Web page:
GROUND GINGER: Used surprisingly enough in many to most dishes again in varying quantities. Also again, this must be high quality fragrant and fairly strong ground ginger. An Indian ground ginger could be a suitable replacement and perhaps Chinese as well. While fresh ginger is called for in Moroccan style recipes; someone decided that “fresh MUST be better!” Wrong answer!! In Moroccan homes and restaurants I have yet to see any fresh ginger! Pungent is what you are looking for with the color, if possible, of very golden sand. I have discovered the delights of cooking with ginger now.
GROUND BLACK PEPPER: Again of the highest quality available to you. None of that old, dry, powdery pepper that is most likely laced with saw dust!! If you grind your own you want a medium fine pepper. The first time that I smelled Moroccan black pepper, during Mohamed’s “name that spice” test, I actually thought that it was sage! The smell and flavor are unrivaled. It packs a bit of heat to quite a lot of heat depending on how much you use. Most recipes call for a teaspoon or more! I also use it by the pinch when I am cooking foods of other countries for wonderful flavor and scent without the heat. This is used for heat here more than any other type of pepper.
TURMERIC: Here you may be stumped for finding good turmeric. Here it is finely ground to powder, the color of autumn gold and actually has flavor! It is *not* used in Morocco to color food but to give flavor. All Moroccan houses keep a box of “coleur synthetique digestive” to color foods. 98 little paper packets of an orange powder that colors foods quite golden. All I can say is that you must find turmeric that has flavor and a lovely aroma! There is also a turmeric/saffron blend that most use at home. More on saffron in a bit.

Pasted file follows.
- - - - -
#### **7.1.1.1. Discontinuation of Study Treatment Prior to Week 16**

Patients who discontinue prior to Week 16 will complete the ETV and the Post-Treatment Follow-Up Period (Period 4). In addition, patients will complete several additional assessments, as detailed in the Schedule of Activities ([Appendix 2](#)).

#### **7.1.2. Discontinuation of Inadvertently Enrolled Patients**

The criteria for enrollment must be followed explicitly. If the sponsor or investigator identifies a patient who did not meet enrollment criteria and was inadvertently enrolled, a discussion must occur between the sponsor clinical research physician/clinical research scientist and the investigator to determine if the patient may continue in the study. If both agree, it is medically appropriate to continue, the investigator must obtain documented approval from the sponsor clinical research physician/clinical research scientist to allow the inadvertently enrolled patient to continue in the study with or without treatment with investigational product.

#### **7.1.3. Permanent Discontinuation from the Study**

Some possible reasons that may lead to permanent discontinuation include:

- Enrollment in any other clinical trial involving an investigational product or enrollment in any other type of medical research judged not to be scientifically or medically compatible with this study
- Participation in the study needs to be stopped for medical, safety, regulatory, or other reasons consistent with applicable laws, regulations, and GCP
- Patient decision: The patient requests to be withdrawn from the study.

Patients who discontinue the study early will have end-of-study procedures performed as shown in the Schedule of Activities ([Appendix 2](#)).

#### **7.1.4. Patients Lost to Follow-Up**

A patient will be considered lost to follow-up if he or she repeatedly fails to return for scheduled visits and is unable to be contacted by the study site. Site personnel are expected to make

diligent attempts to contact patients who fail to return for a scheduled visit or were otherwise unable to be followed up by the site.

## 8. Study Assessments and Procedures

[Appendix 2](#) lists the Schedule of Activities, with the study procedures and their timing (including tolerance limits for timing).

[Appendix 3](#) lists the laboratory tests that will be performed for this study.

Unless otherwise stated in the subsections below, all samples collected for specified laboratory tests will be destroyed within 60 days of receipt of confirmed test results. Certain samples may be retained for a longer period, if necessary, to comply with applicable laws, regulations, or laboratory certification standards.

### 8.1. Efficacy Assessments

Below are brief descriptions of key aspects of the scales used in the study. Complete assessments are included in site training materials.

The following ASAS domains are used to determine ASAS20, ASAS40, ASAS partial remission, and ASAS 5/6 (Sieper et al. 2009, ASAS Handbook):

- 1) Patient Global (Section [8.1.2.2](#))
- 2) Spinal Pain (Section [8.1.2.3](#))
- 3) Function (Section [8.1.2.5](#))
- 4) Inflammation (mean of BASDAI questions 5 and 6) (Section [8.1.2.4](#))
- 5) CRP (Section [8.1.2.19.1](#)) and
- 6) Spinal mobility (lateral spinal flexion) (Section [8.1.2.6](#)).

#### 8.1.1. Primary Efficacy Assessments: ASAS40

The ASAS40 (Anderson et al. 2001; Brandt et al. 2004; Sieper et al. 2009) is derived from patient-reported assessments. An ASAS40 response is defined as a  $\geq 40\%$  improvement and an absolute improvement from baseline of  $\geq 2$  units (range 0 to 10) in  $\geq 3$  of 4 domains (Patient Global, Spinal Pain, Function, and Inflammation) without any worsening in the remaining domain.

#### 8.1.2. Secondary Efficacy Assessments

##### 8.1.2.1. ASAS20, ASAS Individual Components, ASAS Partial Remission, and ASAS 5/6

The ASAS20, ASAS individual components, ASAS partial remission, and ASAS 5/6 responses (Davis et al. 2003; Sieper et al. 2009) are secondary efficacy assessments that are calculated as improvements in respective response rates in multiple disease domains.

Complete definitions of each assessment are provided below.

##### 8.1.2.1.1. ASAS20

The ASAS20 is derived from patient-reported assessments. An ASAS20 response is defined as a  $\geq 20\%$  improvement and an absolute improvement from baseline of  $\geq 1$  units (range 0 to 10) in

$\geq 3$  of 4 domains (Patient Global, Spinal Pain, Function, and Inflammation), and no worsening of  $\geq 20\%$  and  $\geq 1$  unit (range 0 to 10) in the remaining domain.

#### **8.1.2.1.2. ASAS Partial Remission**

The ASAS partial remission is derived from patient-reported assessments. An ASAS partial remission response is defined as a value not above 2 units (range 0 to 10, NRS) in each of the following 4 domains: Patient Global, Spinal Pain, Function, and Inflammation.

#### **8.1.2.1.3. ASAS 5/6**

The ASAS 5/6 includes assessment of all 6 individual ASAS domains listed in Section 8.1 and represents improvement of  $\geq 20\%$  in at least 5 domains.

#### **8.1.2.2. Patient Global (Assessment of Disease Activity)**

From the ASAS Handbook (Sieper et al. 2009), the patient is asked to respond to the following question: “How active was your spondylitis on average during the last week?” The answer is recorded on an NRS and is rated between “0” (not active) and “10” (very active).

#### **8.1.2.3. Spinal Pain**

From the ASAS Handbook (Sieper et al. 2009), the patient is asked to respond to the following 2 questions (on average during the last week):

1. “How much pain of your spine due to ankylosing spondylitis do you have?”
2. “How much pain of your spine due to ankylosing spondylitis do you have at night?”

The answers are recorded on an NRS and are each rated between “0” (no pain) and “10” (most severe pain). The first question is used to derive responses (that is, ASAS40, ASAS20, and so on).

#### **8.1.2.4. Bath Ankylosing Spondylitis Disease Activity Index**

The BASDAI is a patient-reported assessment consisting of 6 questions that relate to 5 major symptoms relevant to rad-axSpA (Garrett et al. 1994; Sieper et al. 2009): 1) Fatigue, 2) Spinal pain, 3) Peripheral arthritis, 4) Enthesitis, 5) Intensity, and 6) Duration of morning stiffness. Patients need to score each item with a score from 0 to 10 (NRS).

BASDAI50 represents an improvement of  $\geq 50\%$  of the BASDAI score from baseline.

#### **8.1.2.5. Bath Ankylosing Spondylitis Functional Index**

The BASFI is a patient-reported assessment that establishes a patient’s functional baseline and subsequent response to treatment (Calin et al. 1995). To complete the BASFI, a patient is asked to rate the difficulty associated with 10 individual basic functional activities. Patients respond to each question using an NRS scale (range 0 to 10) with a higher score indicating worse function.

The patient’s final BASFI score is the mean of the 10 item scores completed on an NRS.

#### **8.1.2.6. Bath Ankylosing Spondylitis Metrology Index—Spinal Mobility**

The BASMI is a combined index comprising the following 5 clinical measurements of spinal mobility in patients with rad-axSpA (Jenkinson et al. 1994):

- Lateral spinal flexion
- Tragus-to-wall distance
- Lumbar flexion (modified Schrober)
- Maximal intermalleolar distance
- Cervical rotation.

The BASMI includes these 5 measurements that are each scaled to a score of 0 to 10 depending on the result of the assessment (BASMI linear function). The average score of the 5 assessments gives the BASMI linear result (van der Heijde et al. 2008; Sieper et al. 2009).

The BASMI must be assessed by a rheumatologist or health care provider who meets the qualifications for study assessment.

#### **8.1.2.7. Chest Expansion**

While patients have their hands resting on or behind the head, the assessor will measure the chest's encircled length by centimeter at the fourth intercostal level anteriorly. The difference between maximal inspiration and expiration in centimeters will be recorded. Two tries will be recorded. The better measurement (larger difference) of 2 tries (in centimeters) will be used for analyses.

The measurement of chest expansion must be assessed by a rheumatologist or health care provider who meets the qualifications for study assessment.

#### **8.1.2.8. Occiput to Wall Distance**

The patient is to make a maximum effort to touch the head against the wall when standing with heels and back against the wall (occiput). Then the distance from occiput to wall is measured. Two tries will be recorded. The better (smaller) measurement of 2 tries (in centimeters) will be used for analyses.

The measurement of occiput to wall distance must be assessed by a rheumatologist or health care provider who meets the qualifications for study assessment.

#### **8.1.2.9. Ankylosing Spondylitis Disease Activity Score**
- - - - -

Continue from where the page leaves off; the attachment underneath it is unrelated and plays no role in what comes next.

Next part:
CUMIN: Yes, very essential though rarely used in quantity. I have tasted very few foods where I could actually clearly taste the cumin. There are a few dishes which call for quite a fair bit of this spice though usually it is a very background flavor. Get your hands on the most fragrant cumin you can find and Mexican could be your best bet. While vast amounts are not usually used it is most definitely an essential! I can smell mine *through* the container every time I am in the kitchen, mmmm!
SAFFRON: Remarkably not used every day or even most days. All of the Moroccan households and people whom I know, when using saffron, use either the turmeric/saffron blend or ground saffron. The ground saffron can actually be mistaken for turmeric in color and flavor! If one lives in or near the mountains where the crocus that provides the stamens for saffron is grown, then you will see more “thread” saffron used. Saffron is mainly used for “guest food” though does make an appearance occasionally in daily home cooking.